Getting Home Safe

Photo by Benjamin Curtin

It’s almost 1 a.m. on a Friday and Mike Christianson is just waking up from a much needed nap. He hops into his ‘90s Chevy Lumina Minivan sporting a picture of a donkey with a line through it and heads into town. His mission: help people who shouldn’t be driving get home safe. His motto: don’t be a jackass.

Thursday through Saturday Christianson and his fiance Angela Siegel operate Safe Rider in New Paltz, providing reliable transportation free of charge to their patrons from 11 p.m. until well after 4 a.m.

Christianson, 35, has been driving for Safe Rider since 1994, bringing intoxicated people to their doorsteps free of charge. Mike became involved in Safe Rider because his cousin Richie died in an alcohol-related accident in 1987. Richie and his friend were racing around in his Chevy Camaro, which went over the crest of a hill, and into a tree.

“The main focus is to get people home safe,” said Christianson. “It’s to prevent people from drinking and driving or walking home and getting hit by a car. In the time since Safe Rider was created it has probably saved the lives of around 1,000 people, not to mention prevented DWIs and car crashes.”

Safe Rider responds to calls from Snug’s Harbor, Oasis, Cabaloosa’s, McGillicuddy’s, Murphy’s and P&G’s three days a week, totaling a significant number of hours for their drivers.

Christianson and Siegel purchased Safe Rider about a month ago from previous owners John and Maggie Male for $56,000. Along with New Paltz, they also work in Newburgh, Marlboro, Wallkill and Walden seven days a week, making sure students and adults get home in one piece.

Because they’re not an official taxi service, Safe Rider is not allowed to take calls from anyone other than bartenders of participating establishments, or pick any person up who hails to them on the street. Because of this, they claim that they do not have to be held to the same requirements as regular services, such as taxi or livery plates, specific insurance and Class E driver licenses.

Patrons are welcomed to tip, but the money that keeps his vehicles running and his drivers paid (a meager $25 a night) comes from participating bars. The cost can be $70-$100 a week depending how many nights a bar will use Safe Rider’s services.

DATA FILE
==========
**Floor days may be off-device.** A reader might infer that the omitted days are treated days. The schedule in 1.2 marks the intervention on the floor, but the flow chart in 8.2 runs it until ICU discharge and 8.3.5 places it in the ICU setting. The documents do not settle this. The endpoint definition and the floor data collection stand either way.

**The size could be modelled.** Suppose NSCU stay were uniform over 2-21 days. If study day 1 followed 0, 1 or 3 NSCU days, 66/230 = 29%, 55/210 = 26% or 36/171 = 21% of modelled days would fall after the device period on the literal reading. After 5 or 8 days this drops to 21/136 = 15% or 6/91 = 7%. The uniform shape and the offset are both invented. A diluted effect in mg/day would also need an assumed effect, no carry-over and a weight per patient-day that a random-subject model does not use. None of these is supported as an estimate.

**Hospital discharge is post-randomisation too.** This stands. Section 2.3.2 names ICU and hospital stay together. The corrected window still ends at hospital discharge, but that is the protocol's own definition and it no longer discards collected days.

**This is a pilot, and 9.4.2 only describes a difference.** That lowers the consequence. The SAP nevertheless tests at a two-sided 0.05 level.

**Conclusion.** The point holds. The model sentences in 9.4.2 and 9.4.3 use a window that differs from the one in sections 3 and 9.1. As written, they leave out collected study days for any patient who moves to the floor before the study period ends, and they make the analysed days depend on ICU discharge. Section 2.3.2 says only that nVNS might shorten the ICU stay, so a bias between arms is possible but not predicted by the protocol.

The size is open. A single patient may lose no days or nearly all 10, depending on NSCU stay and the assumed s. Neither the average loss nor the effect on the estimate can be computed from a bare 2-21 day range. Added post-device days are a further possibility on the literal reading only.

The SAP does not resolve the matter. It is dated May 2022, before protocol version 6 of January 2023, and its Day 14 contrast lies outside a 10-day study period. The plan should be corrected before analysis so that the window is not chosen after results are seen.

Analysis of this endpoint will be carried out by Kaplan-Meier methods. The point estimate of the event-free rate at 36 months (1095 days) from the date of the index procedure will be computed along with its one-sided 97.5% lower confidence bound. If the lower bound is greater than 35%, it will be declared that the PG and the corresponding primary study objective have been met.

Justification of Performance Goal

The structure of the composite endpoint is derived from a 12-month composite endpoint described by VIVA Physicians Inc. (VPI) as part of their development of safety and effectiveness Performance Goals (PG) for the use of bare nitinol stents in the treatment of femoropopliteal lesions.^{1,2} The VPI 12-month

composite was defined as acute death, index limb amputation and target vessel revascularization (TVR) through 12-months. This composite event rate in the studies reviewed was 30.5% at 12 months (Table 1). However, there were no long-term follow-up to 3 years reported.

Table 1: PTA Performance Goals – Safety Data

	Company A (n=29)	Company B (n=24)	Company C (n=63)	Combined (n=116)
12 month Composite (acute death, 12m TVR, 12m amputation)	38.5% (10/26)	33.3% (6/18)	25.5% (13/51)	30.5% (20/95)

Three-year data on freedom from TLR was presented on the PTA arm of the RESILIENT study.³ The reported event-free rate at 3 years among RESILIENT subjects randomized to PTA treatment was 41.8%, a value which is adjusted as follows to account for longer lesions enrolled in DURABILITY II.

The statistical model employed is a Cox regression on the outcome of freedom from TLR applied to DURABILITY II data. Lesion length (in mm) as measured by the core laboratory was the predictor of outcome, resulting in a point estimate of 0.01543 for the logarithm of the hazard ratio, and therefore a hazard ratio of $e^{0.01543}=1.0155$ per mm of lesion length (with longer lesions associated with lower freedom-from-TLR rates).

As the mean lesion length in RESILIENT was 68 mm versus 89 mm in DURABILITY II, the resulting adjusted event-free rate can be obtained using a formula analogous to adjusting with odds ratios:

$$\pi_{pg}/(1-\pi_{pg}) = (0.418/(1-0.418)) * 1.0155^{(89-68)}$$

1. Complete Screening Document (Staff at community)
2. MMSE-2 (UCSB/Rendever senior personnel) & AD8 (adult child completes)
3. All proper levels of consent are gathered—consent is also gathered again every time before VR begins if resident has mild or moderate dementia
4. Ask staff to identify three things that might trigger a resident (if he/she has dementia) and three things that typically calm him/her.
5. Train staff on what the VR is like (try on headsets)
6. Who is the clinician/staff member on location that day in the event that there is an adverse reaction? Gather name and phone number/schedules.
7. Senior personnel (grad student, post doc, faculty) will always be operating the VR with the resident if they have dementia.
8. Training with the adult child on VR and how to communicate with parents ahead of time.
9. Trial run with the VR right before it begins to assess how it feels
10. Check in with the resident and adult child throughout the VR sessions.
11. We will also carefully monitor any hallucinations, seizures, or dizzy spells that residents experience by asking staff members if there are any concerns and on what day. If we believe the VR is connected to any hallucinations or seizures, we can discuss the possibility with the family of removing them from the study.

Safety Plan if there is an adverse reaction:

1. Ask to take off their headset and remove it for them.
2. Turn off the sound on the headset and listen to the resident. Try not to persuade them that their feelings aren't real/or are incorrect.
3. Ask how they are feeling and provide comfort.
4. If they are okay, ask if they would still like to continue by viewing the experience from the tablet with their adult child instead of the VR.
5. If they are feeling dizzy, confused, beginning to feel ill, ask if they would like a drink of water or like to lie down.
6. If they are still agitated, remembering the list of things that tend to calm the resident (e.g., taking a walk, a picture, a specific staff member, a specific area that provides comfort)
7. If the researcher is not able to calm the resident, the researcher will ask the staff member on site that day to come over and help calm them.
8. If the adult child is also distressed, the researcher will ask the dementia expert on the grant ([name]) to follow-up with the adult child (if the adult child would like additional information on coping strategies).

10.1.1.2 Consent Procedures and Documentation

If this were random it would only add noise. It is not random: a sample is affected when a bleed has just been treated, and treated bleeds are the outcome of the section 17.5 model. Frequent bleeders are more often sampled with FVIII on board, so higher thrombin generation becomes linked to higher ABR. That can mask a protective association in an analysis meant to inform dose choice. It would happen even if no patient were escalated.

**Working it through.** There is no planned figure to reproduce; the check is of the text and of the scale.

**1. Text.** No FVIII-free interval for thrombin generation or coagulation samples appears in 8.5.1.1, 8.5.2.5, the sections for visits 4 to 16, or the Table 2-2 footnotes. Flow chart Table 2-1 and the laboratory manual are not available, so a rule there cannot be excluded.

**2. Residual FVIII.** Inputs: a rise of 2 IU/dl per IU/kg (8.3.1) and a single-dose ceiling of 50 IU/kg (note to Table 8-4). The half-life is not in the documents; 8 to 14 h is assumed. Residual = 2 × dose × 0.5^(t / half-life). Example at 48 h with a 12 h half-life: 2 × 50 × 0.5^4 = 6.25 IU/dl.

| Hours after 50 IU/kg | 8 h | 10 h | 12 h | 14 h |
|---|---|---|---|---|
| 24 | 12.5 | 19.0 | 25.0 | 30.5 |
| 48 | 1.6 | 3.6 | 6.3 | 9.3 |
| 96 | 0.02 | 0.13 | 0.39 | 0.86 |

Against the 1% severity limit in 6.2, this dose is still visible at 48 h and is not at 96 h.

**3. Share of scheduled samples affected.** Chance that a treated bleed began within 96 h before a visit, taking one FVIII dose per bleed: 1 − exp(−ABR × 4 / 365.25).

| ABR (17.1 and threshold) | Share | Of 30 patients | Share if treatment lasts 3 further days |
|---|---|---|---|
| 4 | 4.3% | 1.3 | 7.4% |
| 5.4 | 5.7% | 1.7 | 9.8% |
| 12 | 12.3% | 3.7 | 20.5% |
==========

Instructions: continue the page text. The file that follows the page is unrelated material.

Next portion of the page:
Some taxi services that operate in New Paltz feel that because Safe Rider is receiving payment in exchange for rides, they should still be considered a car for hire and be held to the same requirements as every other company. According to the New York State Department of Motor Vehicle’s Web site, “A passenger car used to give rides for hire must be registered as a taxi or livery.”

Joseph C. DiBlanca has been running Autos by Joseph in Highland and New Paltz for 20 years. He also owns Joey’s Taxi which has been operating for two years. He maintains his multi-faceted business by doing research and making sure he’s in compliance with the law. His drivers sport $25,000 Toyota Prius Hybrids with $40,000 insurance premiums and legal plates. His motto: We care about the environment as much as our passengers.

“I think Safe Rider is a great service, but I feel that they should be held to the standards that I am, at the minimum,” said DiBlanca.

However, Safe Rider is still running the way it always has because Christianson has a letter from 1995 which exempts Safe Rider from taxi service requirements due to its charitable cause. The letter, signed by then Director of Intermodal Operations of the New York State Department of Transportation, Paul D. Reinert, was handed to the New Paltz Police. As long as Safe Rider does not re-negotiate its contract with the bars and continues to operate the way has in the past, the letter is still viable.

When asked which service he preferred between Joey’s and Safe Rider, Brian Tanenbaum, a 24-year-old SUNY New Paltz graduate, was caught in the middle.

“They’re two different services,” he said. “You can call Joey’s anytime and they’ll pick you up from anywhere for a reasonable price. Safe Rider will only pick you up from the bar three nights a week to bring you home, but it’s free.”

At the end of the night, when it’s 4 a.m. and the bars are closed, Christianson travels to New Jersey where he drives a truck transporting organic waste, which will be turned into mulch, until 3-4 p.m. Siegel works at a sign-making company during the day.

“There won’t be a profit from this for a long time,” he said. “But it’s not all about the money, it’s about people. It’s about caring and doing the right thing.”

Benjamin Curtin

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